behaviors ¦ ⌈inter⌉actions

by Michael Carosello

_Warren M. Brodey | Soft Architecture

In his text, Brodey discusses the true merit of so-called intelligent environments insofar as their capability to react and adapt creatively in relation to their surroundings. Current efforts result solely in environments that are inherently dumb and lacking in creative flexibility – capable only of repetitive actions and hindering man’s ability to evolve. The use of cybernetic thinking was ushered in with the writing of “Behaviour, Purpose, and Teleology” by Rosenbleuth, Weiner, and Bigelow, who had created a hierarchy of behaviours of an object in relation to its environment. These sets of characteristics ultimately lead to the implication of evolutionary behaviour and a redefinition of environment: “given any object relatively abstracted from its surrounding for study, the behaviouristic approach consists in the examination of the output of the object and of the relations of this output to the input” (Brodey, 1967).

Rosenbleuth et al also encourage a new method of defining an object and its surroundings by considering both aspects to be informing each other, creating an active feedback loop that better implies a constant state of evolution. Brodey suggests that this method of feedback and prediction is key to teaching machines to ascend the established behavioural hierarchy, in the same way a human being must be taught in order to become intelligent. It is also important to differentiate between complicated and complex environments, as complicated environments are incapable of adaptation and rely solely on redundancies and back-up components, therefore remaining stupid. Man cannot evolve in an environment incapable of its own evolution, which ideally must grow alongside the user. This is the soft environment.

  • Is such an environment truly attainable? If so, how immersive or extensive must it be? Does it potentially allow for the manipulation of the evolution of both the environment itself as well as those inhabiting it? The concept of induced evolution/feedback introduced by external force.

_Molly Steenson | A Theory of Architecture Machines

In this section, Steenson discusses Nicholas Negroponte’s ideas of AI and interaction through a theory of architectural machines. Negroponte himself drew from cybernetics and artificial intelligence in order to develop his theories into accessible and interactive interfaces, with a desire for them to manifest into an integrated and fully immersive intelligent environment. This technological symbiotic relationship between man and machine could be described only as a partnership, doing away with the idea of computers as but a slave to human beings. Instead, both are mutually engaged in the creative process, bridging the gap between the human and computational. An open dialogue exists between the two, creating the potential for ideas unrealizable by each individually.

An architecture machine would rely heavily on the use of heuristics – defined as rules of thumb and provisional techniques for problem solving – in order to develop its models of human-computer interaction. These techniques would allow the machine to not only learn how to learn, but also learn the desire to learn, maturing in a way similar to humans. Negroponte envisioned architecture machines as “a continued heuristic modelling of models that learned from one another and that reflected the adaptation of human, machine, and environment” (Steenson, 2011). Building upon human-computer interfaces, the term takes on a new application, with Negroponte picking up on the definition regarding an apparatus designed to connect two scientific instruments so that they can be operated jointly. He felt that the interface acted as a feedback loop between an object to be sensed and a tool with which to sense it.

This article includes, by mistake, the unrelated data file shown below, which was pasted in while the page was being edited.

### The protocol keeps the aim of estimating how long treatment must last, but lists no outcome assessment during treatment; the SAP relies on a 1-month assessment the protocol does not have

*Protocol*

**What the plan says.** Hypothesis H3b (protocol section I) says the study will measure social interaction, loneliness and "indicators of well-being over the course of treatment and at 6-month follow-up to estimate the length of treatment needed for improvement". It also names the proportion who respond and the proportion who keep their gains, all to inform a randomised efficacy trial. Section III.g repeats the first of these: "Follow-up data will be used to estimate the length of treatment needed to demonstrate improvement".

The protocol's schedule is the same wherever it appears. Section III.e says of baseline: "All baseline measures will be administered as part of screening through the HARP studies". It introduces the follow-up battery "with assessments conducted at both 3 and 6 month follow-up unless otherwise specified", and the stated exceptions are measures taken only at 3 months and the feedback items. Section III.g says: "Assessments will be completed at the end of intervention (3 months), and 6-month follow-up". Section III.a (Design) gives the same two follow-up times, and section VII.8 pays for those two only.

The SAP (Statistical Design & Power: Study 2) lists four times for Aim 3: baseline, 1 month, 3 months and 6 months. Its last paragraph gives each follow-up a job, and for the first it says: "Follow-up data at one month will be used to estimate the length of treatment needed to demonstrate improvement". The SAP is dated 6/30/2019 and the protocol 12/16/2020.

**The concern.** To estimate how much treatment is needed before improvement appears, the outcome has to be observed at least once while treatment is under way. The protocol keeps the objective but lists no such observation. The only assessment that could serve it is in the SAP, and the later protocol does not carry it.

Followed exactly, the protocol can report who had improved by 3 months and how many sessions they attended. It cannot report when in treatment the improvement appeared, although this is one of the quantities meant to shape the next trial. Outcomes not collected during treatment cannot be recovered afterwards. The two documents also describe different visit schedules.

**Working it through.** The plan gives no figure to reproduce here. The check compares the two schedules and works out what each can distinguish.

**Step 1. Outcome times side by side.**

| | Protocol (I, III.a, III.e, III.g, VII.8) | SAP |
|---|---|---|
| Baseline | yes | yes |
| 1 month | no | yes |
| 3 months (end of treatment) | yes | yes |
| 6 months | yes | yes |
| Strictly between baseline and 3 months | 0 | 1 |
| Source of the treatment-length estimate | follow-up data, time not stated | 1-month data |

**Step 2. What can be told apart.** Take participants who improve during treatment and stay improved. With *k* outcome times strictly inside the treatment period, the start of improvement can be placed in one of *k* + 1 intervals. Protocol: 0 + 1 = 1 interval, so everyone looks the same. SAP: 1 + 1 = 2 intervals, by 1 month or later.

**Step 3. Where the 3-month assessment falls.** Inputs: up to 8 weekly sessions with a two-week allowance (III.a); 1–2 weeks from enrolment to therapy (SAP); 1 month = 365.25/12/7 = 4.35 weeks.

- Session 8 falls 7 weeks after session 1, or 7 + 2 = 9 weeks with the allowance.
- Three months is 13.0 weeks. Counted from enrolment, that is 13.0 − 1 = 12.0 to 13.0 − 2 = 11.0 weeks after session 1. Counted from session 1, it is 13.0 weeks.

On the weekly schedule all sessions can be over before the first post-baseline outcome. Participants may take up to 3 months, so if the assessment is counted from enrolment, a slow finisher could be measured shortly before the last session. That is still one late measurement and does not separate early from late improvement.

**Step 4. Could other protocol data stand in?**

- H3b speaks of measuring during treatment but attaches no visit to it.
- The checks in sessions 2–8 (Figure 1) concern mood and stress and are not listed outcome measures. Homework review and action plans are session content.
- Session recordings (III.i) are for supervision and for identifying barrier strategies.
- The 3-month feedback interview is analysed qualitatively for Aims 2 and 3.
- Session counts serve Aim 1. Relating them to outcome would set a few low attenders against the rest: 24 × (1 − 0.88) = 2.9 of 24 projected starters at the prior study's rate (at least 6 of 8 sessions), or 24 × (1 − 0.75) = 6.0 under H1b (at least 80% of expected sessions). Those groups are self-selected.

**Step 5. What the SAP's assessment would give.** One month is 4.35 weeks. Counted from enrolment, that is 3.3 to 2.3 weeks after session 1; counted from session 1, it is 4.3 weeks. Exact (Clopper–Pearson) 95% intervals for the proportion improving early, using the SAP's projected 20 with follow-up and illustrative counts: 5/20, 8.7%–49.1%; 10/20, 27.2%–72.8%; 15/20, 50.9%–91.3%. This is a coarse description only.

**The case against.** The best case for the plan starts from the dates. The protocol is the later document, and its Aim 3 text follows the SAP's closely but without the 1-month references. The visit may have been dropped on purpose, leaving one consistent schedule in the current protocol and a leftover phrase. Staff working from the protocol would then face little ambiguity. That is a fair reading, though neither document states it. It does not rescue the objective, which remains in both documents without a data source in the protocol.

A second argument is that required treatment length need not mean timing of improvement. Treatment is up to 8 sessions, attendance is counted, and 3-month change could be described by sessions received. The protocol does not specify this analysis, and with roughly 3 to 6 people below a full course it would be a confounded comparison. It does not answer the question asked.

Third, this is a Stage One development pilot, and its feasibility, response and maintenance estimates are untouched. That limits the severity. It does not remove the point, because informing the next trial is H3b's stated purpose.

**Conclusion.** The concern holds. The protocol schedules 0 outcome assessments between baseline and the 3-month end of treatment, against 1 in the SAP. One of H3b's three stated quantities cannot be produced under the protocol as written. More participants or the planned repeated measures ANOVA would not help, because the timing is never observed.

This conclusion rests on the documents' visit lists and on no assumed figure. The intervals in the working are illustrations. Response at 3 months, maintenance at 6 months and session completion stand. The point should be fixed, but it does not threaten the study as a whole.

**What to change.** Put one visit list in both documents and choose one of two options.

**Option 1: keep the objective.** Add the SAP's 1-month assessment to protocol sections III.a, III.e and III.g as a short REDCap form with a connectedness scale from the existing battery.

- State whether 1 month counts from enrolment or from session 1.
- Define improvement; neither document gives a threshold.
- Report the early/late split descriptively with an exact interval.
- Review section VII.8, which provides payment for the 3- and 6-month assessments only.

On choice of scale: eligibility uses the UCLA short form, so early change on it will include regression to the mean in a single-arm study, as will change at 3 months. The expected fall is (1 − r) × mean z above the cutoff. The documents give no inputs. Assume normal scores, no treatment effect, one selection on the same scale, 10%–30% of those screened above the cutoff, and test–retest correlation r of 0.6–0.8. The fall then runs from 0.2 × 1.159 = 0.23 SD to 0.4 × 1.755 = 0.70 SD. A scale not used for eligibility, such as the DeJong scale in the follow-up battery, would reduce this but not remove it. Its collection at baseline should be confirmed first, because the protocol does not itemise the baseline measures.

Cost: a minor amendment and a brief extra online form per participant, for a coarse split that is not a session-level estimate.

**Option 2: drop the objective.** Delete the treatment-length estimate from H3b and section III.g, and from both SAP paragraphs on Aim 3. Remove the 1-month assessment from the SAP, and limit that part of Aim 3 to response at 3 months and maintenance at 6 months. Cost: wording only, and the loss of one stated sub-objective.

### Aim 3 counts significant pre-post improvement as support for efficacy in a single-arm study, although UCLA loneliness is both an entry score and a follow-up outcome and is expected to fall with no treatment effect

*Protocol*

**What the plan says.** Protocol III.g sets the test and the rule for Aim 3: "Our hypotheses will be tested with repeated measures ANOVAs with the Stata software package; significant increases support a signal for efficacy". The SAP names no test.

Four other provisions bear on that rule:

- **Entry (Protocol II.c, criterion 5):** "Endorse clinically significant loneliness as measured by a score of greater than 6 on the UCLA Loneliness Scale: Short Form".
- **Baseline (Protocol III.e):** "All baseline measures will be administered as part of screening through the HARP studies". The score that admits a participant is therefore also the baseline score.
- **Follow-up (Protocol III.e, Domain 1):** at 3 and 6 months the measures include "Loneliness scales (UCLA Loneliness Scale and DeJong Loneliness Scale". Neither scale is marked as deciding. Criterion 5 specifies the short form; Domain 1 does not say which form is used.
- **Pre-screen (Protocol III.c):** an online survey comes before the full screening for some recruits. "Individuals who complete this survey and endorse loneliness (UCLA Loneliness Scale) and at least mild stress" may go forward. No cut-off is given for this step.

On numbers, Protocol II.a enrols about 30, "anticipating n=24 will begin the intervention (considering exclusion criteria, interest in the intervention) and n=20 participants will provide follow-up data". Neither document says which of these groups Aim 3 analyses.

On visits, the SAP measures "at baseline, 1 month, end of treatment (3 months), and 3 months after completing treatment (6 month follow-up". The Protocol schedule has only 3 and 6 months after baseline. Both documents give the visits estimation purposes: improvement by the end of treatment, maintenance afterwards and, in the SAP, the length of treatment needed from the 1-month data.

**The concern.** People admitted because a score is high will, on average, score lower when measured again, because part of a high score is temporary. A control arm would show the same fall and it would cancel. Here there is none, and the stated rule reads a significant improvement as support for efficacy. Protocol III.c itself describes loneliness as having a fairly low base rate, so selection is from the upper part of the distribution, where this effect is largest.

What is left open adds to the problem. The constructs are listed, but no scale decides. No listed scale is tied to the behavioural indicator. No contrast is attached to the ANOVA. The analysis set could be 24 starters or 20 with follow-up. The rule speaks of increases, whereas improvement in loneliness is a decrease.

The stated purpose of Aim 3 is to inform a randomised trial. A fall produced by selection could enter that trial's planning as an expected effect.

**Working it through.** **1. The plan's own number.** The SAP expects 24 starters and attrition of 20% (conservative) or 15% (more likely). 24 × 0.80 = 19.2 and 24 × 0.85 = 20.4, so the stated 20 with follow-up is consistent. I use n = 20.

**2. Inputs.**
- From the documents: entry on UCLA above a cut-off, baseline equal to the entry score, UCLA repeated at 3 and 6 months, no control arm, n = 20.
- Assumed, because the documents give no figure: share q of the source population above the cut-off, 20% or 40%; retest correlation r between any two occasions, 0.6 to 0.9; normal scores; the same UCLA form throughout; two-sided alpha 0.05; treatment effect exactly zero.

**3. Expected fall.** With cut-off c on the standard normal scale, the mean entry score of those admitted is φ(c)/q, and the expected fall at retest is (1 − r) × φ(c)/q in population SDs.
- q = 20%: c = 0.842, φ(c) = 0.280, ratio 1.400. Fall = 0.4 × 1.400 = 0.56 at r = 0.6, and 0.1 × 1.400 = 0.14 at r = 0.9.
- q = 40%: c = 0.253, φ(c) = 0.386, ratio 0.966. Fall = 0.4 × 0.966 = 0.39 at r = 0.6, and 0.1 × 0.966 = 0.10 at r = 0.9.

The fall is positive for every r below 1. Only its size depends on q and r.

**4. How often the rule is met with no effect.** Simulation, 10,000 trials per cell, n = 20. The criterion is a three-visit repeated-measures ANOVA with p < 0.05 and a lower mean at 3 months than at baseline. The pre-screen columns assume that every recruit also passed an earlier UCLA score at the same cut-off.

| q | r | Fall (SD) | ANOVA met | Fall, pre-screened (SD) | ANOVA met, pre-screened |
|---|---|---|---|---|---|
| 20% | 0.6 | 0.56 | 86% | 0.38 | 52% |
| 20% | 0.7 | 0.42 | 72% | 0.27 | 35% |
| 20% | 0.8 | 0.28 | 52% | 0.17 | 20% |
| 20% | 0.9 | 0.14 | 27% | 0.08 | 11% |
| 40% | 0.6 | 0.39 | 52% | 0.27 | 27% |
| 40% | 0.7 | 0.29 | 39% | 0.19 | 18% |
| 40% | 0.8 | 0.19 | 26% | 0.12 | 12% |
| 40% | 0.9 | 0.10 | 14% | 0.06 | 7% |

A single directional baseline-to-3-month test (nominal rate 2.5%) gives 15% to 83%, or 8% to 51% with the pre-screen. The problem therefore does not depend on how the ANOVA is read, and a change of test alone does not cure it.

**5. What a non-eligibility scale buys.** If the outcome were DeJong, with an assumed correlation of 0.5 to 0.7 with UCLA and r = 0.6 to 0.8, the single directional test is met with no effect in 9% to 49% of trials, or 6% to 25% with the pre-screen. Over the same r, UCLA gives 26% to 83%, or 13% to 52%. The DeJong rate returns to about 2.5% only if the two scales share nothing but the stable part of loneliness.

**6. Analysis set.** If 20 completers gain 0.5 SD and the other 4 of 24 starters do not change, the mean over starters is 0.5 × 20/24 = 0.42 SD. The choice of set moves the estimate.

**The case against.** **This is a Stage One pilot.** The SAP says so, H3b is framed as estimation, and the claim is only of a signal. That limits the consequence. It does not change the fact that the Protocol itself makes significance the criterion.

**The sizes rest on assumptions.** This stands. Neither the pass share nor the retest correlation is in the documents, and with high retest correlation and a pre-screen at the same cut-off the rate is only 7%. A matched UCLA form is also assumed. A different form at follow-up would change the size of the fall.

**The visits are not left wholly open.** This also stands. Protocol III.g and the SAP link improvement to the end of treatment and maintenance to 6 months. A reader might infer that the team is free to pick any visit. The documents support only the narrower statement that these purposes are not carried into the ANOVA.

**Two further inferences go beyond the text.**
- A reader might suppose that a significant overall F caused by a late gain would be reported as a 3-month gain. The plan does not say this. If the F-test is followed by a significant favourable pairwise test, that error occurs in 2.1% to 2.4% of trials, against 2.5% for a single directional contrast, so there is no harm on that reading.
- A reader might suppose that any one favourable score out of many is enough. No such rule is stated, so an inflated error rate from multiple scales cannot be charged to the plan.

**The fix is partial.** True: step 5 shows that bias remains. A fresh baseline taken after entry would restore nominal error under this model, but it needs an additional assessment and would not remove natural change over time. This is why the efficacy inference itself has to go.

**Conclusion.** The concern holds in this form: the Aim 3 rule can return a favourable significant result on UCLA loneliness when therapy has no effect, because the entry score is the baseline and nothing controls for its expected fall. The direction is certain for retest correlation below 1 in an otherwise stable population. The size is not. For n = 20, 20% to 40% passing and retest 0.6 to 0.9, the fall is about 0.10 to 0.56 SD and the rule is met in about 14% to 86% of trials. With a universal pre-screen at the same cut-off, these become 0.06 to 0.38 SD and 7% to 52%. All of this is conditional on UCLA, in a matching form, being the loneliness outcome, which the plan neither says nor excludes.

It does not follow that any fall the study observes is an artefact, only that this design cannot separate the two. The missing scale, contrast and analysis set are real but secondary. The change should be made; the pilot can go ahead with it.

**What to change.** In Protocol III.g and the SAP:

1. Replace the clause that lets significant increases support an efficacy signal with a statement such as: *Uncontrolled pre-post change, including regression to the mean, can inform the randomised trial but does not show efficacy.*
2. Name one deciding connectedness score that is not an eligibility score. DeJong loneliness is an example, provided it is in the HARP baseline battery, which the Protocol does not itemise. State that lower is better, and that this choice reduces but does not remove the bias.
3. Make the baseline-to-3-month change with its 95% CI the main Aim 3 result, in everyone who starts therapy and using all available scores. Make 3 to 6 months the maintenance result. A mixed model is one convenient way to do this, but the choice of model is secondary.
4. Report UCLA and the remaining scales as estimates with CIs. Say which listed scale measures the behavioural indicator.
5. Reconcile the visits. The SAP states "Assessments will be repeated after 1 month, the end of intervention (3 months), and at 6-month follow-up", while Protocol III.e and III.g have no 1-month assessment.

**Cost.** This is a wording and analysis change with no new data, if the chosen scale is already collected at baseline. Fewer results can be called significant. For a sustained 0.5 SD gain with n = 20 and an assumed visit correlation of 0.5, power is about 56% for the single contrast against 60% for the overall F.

Working with sensory qualities is key to the architectural process due to the possibilities for creating interactive environments, requiring architecture machines to act as sophisticated sensors. Negroponte believes that computers require a variety of sensory channels in order to accurately experience and manipulate the world, yet describes them as the most sensory-deprived “intellectual engines” in existence. Architecture machine interfaces would instead need to be sensory to an almost human degree – as our bodies are vital to our learning process – allowing them to just as accurately and thoroughly engage with the environment. This would require these machines to be made in the image of human beings, going so far as to potentially inhabit a body similar to our own. Finally, architecture machines must work at an immersive scale, acting as an intelligent environment. Relating back to Brodey’s beliefs, the physical environment should be experienced as an evolving organism capable of flexible creativity rather than its current state of being automated and stupidly complicated.

  • How human must a computer be in order to become sensory? To what extent can a machine become sensory?
  • Can a non human intelligence truly be capable of tasks beyond which it was designed? Can an algorithm ever accurately replicate the subjectivity of human nature?

_Andrew Pickering | Cybernetics and the Mangle

Pickering begins his article by posing the question: why have historians turned to cybernetics? A key reason for this is the appeal of differing from the linear academic approaches with which we are familiar in natural and social sciences. Cybernetics acts as a “shift from epistemology to ontology, from representation to performativity, agency and emergence” (Pickering 2002). The first chapter, and the one of interest here, is that which discusses the work of Ross Ashby and, more specifically, his homeostat. As a current was passed through the device, a rotating needle

acted as both an indicator and controller of the flow which, once amplified, became the output. This output was then used as the input to three other units, which were interconnected through electrical feedback loops. As a result, this system could exist in one of two states: stability – during which the needles on all units were at relative rest in middle ranges – or instability – at which time the needles were driven to and stuck in their extreme positions. This duality was of particular interest to Ashby, who built the devices to randomly reconfigure themselves if the needle departed too far from a central, resting position. As such, the system would recalibrate and once again either reach a state of stability or instability. If it remained unstable, the process would repeat itself until a stable configuration was reached. The inevitability of reaching a stable state was key to the design of the homeostat, an example of what Ashby referred to as an ultrastable system.